Monday, April 2, 2012

Element of the Month: Osmium!

April's Element of the Month:


Atomic Mass: 190.23 amu
Melting Point: 3045 °C
Boiling Point: 5027 °C

Osmium, like Iridium, was first discovered in the weird sludge that always seemed to be left over if you did a really good job of smelting your Platinum. It is, needless to say, a silvery metal.

Now, when Iridium took its turn upon the stage in January, I said that there were only three elements -- Rhenium, Ruthenium, and Rhodium -- that were less common in the Earth's crust. Except, it says here that "Osmium is the least abundant stable element in the Earth's crust." This kind of contradiction seems sloppy, but I think there is genuine scientific uncertainty about it. At any event, there seem to be some fairly broad discrepancies among various sources as to just exactly how rare the rarer elements are. And when you think about it, that's fair. There are many, many different kinds of dirt, sediments, and rocks all three dimensionally intermixed within our lovely planet, and although we've got decent geological maps we don't have anything remotely like a cubic-meter-by-cubic-meter breakdown of the crust, let alone a molecular census. Is there more Rhenium or more Ruthenium on this planet? There are probably some chemists and geologists who can support an educated guess, but if someone ever professes to know with total certainty, you should laugh in his or her face! Because there could very, very conceivably be a vast undiscovered Rhenium-rich belt deep under the Urals, or Vanuatu, or anyplace else, that nobody knows about. And that would throw everybody's calculations off, wouldn't it.

Basically, Osmium is quite rare. It's also the densest natural element (twice as dense as lead!) and the fourth highest melting point. These facts are much easier to check up on, so there's not much diagreement about them.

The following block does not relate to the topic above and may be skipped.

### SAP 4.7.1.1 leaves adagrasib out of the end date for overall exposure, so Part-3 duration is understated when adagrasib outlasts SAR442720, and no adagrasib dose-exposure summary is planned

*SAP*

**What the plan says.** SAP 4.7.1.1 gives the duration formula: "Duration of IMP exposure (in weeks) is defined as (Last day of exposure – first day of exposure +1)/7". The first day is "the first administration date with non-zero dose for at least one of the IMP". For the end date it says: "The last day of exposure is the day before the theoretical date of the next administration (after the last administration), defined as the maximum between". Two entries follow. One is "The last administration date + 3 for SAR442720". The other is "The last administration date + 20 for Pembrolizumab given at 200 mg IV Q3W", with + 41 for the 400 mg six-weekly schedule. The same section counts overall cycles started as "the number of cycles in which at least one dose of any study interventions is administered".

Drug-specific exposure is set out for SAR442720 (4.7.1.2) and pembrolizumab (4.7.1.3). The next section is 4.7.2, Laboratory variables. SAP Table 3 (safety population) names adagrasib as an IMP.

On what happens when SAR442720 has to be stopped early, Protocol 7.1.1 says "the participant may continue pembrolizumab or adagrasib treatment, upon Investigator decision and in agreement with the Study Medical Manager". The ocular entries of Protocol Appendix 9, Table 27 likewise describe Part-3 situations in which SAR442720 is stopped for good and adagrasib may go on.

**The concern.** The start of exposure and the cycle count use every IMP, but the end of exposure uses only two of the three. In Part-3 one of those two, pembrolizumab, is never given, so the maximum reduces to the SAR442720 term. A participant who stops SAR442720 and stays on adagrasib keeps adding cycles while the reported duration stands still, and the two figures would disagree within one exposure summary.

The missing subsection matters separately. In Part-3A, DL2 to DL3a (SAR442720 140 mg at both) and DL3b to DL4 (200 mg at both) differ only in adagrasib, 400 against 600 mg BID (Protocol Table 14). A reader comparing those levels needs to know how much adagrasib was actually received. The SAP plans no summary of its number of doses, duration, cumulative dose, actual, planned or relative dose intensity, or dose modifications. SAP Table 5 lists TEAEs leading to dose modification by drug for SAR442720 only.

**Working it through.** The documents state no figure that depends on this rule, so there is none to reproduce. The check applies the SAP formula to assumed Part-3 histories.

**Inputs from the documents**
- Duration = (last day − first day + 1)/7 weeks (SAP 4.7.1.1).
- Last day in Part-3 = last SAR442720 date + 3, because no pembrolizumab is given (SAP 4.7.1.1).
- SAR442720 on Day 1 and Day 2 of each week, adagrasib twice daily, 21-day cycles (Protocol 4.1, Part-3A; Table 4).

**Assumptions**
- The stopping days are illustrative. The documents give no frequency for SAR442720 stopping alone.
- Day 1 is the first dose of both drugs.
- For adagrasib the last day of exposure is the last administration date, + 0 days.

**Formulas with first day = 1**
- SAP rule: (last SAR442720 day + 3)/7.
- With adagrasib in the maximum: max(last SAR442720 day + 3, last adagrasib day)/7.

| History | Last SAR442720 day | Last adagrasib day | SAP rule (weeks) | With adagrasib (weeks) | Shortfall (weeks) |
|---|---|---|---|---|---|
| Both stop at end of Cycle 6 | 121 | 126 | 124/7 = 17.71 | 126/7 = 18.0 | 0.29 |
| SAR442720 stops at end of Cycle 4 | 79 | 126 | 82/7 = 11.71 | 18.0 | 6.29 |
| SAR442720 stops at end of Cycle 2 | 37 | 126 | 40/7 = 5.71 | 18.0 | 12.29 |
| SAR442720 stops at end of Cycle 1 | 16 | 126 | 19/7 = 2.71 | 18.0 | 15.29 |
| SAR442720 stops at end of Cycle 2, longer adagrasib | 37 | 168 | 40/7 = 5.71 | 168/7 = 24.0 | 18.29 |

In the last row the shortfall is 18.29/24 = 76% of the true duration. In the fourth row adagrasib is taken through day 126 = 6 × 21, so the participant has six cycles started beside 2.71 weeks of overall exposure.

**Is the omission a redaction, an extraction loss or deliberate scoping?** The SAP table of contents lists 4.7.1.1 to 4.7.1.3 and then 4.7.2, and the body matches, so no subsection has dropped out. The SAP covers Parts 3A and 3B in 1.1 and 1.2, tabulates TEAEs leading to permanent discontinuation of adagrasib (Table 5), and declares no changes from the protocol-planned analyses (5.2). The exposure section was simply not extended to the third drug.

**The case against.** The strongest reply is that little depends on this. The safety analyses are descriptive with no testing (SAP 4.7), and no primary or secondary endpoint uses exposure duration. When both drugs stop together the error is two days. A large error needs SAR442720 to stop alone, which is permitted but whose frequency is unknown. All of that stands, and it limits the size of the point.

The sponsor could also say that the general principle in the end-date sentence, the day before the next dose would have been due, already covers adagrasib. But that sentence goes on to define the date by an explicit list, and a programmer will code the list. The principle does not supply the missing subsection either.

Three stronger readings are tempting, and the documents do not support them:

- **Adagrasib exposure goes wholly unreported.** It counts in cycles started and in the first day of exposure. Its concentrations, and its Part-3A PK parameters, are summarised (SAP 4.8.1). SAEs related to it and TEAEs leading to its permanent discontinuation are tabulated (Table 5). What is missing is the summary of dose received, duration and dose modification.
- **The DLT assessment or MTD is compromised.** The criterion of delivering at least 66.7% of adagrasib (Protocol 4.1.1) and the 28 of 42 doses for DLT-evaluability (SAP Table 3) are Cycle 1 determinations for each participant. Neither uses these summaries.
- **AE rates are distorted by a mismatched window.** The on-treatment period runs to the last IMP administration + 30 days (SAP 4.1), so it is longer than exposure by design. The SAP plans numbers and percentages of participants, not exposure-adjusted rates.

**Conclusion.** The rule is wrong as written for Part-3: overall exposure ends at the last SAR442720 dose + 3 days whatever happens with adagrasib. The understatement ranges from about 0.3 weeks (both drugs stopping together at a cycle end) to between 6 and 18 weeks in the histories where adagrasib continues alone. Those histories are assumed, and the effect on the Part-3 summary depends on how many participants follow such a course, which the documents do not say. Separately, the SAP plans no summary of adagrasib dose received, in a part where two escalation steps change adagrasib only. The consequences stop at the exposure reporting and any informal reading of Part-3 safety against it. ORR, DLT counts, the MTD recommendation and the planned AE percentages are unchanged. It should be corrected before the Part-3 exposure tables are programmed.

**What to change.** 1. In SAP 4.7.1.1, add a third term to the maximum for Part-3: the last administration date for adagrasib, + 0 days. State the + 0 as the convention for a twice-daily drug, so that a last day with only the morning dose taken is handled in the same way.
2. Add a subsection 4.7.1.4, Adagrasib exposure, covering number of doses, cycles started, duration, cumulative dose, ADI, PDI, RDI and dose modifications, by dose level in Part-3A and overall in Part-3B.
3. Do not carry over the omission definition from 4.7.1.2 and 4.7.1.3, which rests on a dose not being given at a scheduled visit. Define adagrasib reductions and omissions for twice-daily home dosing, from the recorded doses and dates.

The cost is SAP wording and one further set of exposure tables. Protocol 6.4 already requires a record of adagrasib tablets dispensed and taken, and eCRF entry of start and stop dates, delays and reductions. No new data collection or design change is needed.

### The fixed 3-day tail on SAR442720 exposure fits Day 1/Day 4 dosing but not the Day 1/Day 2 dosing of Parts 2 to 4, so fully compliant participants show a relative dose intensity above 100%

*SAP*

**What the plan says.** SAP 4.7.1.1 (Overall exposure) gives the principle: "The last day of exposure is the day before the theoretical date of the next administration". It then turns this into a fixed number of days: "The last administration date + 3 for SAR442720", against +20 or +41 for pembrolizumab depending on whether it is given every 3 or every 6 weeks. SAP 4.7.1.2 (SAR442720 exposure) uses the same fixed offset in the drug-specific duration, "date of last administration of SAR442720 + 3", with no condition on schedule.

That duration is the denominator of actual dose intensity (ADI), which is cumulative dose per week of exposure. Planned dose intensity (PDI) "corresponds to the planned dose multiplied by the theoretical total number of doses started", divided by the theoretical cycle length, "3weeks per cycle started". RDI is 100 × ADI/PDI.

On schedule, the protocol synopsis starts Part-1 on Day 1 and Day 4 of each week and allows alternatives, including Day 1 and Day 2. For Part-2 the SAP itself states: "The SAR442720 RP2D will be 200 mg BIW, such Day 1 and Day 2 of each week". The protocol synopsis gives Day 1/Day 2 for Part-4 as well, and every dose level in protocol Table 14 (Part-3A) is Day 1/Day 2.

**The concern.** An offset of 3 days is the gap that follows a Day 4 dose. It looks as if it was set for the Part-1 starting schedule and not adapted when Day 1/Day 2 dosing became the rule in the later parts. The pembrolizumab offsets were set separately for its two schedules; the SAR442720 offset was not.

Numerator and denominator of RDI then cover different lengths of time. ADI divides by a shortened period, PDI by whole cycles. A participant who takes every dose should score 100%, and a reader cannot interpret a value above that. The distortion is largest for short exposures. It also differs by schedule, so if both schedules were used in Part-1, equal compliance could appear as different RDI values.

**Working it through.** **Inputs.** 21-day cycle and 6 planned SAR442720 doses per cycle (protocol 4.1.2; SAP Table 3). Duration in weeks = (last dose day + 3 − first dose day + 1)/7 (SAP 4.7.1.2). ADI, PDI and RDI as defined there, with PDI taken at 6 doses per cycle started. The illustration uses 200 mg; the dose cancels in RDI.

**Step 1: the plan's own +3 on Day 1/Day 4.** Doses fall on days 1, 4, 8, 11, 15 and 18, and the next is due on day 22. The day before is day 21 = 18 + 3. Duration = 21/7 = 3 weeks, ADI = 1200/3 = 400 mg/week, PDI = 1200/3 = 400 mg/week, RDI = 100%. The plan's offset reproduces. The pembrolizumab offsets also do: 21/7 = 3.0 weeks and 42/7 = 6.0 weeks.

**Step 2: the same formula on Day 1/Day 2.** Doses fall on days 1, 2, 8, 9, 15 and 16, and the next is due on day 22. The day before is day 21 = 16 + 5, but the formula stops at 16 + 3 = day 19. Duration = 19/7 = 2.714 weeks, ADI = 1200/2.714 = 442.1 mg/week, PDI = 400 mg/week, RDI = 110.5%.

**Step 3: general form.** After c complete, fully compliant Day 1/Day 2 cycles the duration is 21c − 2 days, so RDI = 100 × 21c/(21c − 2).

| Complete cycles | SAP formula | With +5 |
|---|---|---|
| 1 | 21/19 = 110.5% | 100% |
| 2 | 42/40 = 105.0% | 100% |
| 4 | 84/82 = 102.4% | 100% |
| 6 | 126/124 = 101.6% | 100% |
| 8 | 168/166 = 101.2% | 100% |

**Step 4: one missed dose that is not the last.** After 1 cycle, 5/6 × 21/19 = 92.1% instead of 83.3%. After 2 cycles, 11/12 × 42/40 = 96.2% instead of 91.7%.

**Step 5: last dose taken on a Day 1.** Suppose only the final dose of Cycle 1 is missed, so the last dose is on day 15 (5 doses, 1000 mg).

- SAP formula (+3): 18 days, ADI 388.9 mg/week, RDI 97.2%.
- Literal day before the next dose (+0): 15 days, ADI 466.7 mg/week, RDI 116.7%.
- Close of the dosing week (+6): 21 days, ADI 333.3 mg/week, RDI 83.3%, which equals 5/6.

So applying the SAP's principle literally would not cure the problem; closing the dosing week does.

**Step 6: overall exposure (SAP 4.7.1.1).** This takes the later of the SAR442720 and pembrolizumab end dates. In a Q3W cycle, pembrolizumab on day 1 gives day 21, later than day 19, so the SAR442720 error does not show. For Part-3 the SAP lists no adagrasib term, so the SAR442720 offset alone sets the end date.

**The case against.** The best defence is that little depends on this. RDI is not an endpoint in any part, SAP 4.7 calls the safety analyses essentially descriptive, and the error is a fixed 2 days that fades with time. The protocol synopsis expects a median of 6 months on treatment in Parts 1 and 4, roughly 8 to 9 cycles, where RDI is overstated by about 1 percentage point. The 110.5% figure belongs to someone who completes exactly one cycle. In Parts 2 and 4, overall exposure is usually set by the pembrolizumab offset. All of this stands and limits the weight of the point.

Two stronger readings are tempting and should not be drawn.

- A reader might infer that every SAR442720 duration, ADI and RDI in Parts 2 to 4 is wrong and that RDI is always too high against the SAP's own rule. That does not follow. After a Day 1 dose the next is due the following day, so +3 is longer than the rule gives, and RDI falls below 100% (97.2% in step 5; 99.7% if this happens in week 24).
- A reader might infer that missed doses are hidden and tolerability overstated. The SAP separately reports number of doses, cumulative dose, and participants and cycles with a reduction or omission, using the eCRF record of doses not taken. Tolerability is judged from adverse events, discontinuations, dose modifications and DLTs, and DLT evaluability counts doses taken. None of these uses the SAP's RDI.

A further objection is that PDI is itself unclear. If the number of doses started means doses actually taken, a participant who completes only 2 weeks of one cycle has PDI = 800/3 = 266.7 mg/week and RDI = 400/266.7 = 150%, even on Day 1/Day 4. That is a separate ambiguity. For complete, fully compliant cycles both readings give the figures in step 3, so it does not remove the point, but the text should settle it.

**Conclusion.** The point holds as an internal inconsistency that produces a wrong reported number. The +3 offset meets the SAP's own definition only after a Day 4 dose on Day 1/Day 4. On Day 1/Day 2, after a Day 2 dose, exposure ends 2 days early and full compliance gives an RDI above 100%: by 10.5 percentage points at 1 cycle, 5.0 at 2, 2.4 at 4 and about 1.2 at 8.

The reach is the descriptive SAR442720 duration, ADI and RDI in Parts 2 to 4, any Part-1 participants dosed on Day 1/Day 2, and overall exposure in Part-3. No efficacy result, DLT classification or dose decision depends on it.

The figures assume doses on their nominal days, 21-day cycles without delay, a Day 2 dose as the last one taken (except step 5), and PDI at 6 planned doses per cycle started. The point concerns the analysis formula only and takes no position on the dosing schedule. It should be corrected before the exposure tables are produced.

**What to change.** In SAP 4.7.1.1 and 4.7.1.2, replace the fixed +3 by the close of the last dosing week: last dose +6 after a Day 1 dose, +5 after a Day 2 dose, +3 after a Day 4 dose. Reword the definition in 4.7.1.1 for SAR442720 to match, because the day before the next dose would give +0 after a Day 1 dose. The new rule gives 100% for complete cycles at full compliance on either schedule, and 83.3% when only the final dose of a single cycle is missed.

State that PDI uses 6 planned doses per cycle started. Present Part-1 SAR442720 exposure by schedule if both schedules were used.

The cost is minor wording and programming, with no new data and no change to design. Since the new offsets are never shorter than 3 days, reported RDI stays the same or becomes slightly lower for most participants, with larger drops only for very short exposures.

The Centerfold!

Element of the Month is a humane and practical feature that likes to note the practical human applications of the molecules under consideration. In the case of Osmium, the practical human applications are few. It actually used to have more uses. They made early record needles from it, made it the filament of early light bulbs, and used as a catalyst in the production of ammonia. As the 20th Century got into full swing, however, it was found that saphires and diamonds gave you better sound, that Tungsten was a better and cheaper filament, and that you can use cheap iron compounds to catylize ammonia. That leaves Osmium out on the fringes of metalurgy, not used for much except alloying palladium to make it more durable (for instance in pacemakers, artificial blood valves).

Osmium might be a little more popular if it didn't react to oxygen at room temperature to form a highly toxic compound that can zip right through your skin, lungs, or eyeballs. This also keeps it from being a real popular collector's element. As it is, global yearly production of Osmium is apparently somewhat less than my own body weight.

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